Women in Celtic Myth - Sarah Woodbury

Women in Celtic Myth

Women in Celtic societies had more freedom and autonomy than women in feudal Europe.  It is not surprising, then, that women play an important role in Celtic myth, beyond the wives, lovers, and mothers of male gods.

Within Celtic myth, warrior goddesses such as Babd, Aoifa, and Scathach have a significant role; Don (Danu in Ireland) was the mother goddess, giving birth to male and female goddesses such as Gwydion and Arianrhod.   The Irish word, Tuatha de Dannan means “Children of Danu”, the equivalent of the Welsh “Sons of Don” as popularized in Lloyd Alexander’s The Book of Three series.  Note that their children are not referred to as “Sons of Beli” or “Bile”, who was her husband and the god of death.

Also among the Welsh is Cerridwen, keeper of the cauldron of knowledge.  Within Irish mythology, the Morrigan, herself a triple goddess with Nemain (Venomous), Badb (Fury), and Macha (Battle), encouraged fighters to battle madness.

Below is a listing of the some important Celtic female goddesses:

Adsullata:  (British) A goddess of hot springs who came to Brittany from Celtic Gaul. She is the origin of the Anglo-Celtic sun Goddess Sul, and was most likely a minor sun goddess in her own right before the time when the Celts relegated the majority of their sun images to male deities, and moon images to female ones.

Arianrhod:  Her name means ‘silver circle’. This major Welsh goddess is the goddess of reincarnation, the Wheel of the Year, the full moon, fertility, and a primal figure of female power. Some Celtic scholars believe her story represents the shift from woman-centered clans to patriarchal power.

Blodeuwedd:  Blodeuwedd was created from the flowers of oak, broom, and meadowsweet by Gwyddion and Math as a wife for Gwyddion’s nephew Llew. This arose because Llew had been cursed by his mother, Arianrhod, that he would never win a bride of his own people.While Llew was away one day Blodeuwedd saw Gronw hunting in the woods and the two fell madly in love at first sight. She and Gronw made plans to kill Llew, but because he was no mere mortal, Gronw asked his lover to discover for him the secret of his death. Blodeuwedd coaxed the information out of Llew, and not only passed the information along to Gronw, but tricked Llew into being at the right place at the right time. At the moment of his death, Llew turned into an eagle and flew away. Gwyddion sought out Blodeuwedd to seek revenge, and for her punishment decided he would turn her into a bird, on which only lived by night, a carnivore whom other birds shunned and feared. Thus she became an owl.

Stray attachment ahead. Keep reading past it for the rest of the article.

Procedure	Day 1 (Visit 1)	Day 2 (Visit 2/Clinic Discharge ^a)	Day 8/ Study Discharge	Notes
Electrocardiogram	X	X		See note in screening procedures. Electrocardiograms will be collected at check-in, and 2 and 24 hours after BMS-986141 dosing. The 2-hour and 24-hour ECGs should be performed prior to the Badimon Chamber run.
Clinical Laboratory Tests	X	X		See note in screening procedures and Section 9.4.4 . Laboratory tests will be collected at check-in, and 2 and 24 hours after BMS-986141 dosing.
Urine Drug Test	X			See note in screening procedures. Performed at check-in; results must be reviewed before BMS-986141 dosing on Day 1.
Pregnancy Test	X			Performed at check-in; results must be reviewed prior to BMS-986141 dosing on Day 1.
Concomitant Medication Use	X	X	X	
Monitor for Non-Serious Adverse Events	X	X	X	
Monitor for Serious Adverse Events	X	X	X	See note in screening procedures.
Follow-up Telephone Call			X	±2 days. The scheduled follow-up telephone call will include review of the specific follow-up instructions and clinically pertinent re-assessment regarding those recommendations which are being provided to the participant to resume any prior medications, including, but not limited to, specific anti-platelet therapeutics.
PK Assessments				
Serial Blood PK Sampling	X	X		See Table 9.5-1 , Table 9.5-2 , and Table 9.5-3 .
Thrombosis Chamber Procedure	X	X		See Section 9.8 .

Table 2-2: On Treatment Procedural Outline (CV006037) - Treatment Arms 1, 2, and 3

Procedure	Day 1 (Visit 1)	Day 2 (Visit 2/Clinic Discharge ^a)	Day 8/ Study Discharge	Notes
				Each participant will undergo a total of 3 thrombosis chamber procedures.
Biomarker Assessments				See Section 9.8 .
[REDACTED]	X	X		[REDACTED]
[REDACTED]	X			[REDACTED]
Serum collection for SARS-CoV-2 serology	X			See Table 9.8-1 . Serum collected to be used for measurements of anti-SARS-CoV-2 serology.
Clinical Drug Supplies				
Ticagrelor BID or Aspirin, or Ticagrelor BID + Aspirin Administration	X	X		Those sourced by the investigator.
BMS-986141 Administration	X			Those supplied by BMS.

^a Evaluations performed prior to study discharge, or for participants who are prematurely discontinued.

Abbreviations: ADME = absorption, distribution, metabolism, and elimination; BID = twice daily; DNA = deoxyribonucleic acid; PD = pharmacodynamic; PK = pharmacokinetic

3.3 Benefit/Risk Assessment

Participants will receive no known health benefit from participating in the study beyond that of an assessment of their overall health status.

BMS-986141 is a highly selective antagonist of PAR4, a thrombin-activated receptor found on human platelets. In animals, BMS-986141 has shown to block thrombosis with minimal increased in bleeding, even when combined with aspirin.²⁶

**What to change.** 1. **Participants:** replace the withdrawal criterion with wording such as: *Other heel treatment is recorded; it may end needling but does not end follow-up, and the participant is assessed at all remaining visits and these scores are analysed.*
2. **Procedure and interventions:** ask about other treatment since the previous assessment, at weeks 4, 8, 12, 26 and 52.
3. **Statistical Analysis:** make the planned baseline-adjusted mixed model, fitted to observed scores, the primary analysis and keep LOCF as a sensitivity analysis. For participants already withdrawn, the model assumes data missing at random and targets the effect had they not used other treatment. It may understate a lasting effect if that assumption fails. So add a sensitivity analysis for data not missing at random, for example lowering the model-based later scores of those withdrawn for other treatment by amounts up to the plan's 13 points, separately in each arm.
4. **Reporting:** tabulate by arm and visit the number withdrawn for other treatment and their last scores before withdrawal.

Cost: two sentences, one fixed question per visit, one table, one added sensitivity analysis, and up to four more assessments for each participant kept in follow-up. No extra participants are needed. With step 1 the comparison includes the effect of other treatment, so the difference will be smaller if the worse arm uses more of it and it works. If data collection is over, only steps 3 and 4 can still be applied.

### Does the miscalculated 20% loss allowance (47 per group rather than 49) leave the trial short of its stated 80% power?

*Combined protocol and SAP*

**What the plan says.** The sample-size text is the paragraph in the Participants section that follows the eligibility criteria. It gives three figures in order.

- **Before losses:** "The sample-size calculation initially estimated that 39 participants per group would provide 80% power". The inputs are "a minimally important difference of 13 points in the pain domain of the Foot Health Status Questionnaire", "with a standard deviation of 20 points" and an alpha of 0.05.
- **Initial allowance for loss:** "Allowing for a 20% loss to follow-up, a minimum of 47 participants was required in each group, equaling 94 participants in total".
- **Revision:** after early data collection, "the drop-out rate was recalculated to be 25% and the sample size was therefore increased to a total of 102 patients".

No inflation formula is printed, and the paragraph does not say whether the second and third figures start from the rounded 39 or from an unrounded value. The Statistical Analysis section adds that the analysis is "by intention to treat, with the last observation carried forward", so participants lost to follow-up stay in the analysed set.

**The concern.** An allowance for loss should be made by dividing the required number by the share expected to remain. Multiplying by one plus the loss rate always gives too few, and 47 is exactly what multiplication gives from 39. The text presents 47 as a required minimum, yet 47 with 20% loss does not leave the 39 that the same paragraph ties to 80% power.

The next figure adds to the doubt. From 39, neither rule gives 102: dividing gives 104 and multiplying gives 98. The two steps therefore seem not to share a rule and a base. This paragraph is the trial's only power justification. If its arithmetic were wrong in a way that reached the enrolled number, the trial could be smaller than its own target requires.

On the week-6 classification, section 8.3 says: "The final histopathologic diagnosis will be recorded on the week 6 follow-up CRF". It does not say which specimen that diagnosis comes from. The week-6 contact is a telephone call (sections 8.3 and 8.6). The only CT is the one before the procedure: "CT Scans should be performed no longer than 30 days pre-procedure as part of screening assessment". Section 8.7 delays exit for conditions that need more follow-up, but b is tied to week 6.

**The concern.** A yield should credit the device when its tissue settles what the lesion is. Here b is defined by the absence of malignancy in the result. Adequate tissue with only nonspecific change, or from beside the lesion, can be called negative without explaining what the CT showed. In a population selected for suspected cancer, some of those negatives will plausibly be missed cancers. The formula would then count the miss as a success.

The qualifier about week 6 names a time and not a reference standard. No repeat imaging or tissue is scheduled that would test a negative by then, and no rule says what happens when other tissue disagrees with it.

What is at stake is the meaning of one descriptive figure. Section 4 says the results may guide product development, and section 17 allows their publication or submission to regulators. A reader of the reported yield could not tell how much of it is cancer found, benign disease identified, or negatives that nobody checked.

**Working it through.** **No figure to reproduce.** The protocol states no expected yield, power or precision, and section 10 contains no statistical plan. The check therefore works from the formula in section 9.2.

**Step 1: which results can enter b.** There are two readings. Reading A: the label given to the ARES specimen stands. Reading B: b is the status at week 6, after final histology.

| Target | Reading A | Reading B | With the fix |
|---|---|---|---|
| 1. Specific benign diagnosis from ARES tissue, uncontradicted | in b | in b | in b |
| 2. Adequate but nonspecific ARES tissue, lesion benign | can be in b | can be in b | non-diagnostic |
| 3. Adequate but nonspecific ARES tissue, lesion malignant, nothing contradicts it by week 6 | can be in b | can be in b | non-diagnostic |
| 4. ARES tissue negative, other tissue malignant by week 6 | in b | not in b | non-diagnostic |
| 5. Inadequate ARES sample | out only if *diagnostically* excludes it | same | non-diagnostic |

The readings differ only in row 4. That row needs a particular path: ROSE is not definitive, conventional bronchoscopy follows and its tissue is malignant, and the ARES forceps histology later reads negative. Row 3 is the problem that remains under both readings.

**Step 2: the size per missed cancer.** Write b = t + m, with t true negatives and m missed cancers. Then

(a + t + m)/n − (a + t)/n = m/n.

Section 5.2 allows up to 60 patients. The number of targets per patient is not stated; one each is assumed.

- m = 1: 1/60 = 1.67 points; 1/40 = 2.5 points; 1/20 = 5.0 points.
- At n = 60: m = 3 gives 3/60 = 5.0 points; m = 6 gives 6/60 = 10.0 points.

Brigit:  (Irish) A fire deity and midwife and protector of woman and children. She also ruled over agriculture, healing, divination, occult knowledge, poetry, prophecy and metal work. Other spellings of her name include : Brid, Brig, Brigid, Brighid and Brigindo.

Cailleach Bheur:  (Scottish, Irish, Manx) She is a great goddess in her Destroyer aspect; called “Veiled One”. Another name is Scota, from which the name ‘Scotland’ comes. In parts of Britain she is the goddess of winter. She was an ancient goddess of the pre-Celtic peoples of Ireland. She controlled the seasons and the weather; and was the goddess of earth and sky, moon and sun.

Cerridwen:  In Welsh legend, Cerridwen represents the crone, a darker aspect of the triple goddess. She has powers of prophecy, and is the keeper of the cauldron of knowledge and inspiration in the Underworld. She has two children: daughter Crearwy is fair and light, but son Afagddu (also called Morfran) is dark, ugly and malevolent.

Rhiannon:  Goddess of birds and horses. Enchantments, fertility, and the Underworld. She rides a swift white horse. Rhiannon is believed to be the Welsh counterpart of Gaulish horse goddess Epona. Her son, Pryderi, succeeded his father Pwyll as the ruler of Dyfed and of the otherworld.

She is the wife of Pwyll, and mother of Pryderi. Unjustly accused of destroying her newborn son (who had been kidnapped by a nameless Fiend; see above), She is compelled to take on the role of a horse, until her son is unexpectedly returned to her. She is also considered as an aspect of the Irish Morrigan.

Scathach: (Scottish) A warrior goddess and prophetess who taught martial arts healing and protection. She was also known as Scota, Scatha, Scath, Scathach Scathach Buanand, Skatha. Her name means she who strikes fear.




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